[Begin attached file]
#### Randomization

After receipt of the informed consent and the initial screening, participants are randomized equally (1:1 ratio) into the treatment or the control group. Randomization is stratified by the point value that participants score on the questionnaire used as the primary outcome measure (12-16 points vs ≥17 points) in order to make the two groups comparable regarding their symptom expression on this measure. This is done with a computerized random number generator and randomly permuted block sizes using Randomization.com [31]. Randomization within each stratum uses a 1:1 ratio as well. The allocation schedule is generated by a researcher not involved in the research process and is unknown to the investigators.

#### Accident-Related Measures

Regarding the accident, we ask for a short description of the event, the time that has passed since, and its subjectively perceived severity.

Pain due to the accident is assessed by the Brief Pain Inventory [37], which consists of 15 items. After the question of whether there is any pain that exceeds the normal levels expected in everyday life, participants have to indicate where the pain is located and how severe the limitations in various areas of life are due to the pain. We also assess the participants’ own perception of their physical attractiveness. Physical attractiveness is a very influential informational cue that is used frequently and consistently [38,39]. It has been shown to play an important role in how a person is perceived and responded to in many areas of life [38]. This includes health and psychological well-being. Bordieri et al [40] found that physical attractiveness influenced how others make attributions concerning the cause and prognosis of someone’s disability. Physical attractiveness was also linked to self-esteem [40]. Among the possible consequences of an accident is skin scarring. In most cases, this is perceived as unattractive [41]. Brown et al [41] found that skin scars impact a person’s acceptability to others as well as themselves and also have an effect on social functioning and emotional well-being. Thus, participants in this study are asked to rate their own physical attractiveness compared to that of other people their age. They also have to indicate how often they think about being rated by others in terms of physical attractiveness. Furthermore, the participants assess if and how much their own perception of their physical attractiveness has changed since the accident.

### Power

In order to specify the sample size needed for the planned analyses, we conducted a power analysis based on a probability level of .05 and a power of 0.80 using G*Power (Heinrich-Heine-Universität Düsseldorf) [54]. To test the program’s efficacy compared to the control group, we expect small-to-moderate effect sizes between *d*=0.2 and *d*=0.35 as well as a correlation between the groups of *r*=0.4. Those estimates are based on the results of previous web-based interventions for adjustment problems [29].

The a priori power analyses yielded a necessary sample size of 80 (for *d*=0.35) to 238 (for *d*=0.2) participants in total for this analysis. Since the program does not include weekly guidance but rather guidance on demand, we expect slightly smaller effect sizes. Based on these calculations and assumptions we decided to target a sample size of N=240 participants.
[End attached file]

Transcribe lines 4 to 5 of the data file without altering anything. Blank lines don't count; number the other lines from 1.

Regarding the accident, we ask for a short description of the event, the time that has passed since, and its subjectively perceived severity.

Pain due to the accident is assessed by the Brief Pain Inventory [37], which consists of 15 items. After the question of whether there is any pain that exceeds the normal levels expected in everyday life, participants have to indicate where the pain is located and how severe the limitations in various areas of life are due to the pain. We also assess the participants’ own perception of their physical attractiveness. Physical attractiveness is a very influential informational cue that is used frequently and consistently [38,39]. It has been shown to play an important role in how a person is perceived and responded to in many areas of life [38]. This includes health and psychological well-being. Bordieri et al [40] found that physical attractiveness influenced how others make attributions concerning the cause and prognosis of someone’s disability. Physical attractiveness was also linked to self-esteem [40]. Among the possible consequences of an accident is skin scarring. In most cases, this is perceived as unattractive [41]. Brown et al [41] found that skin scars impact a person’s acceptability to others as well as themselves and also have an effect on social functioning and emotional well-being. Thus, participants in this study are asked to rate their own physical attractiveness compared to that of other people their age. They also have to indicate how often they think about being rated by others in terms of physical attractiveness. Furthermore, the participants assess if and how much their own perception of their physical attractiveness has changed since the accident.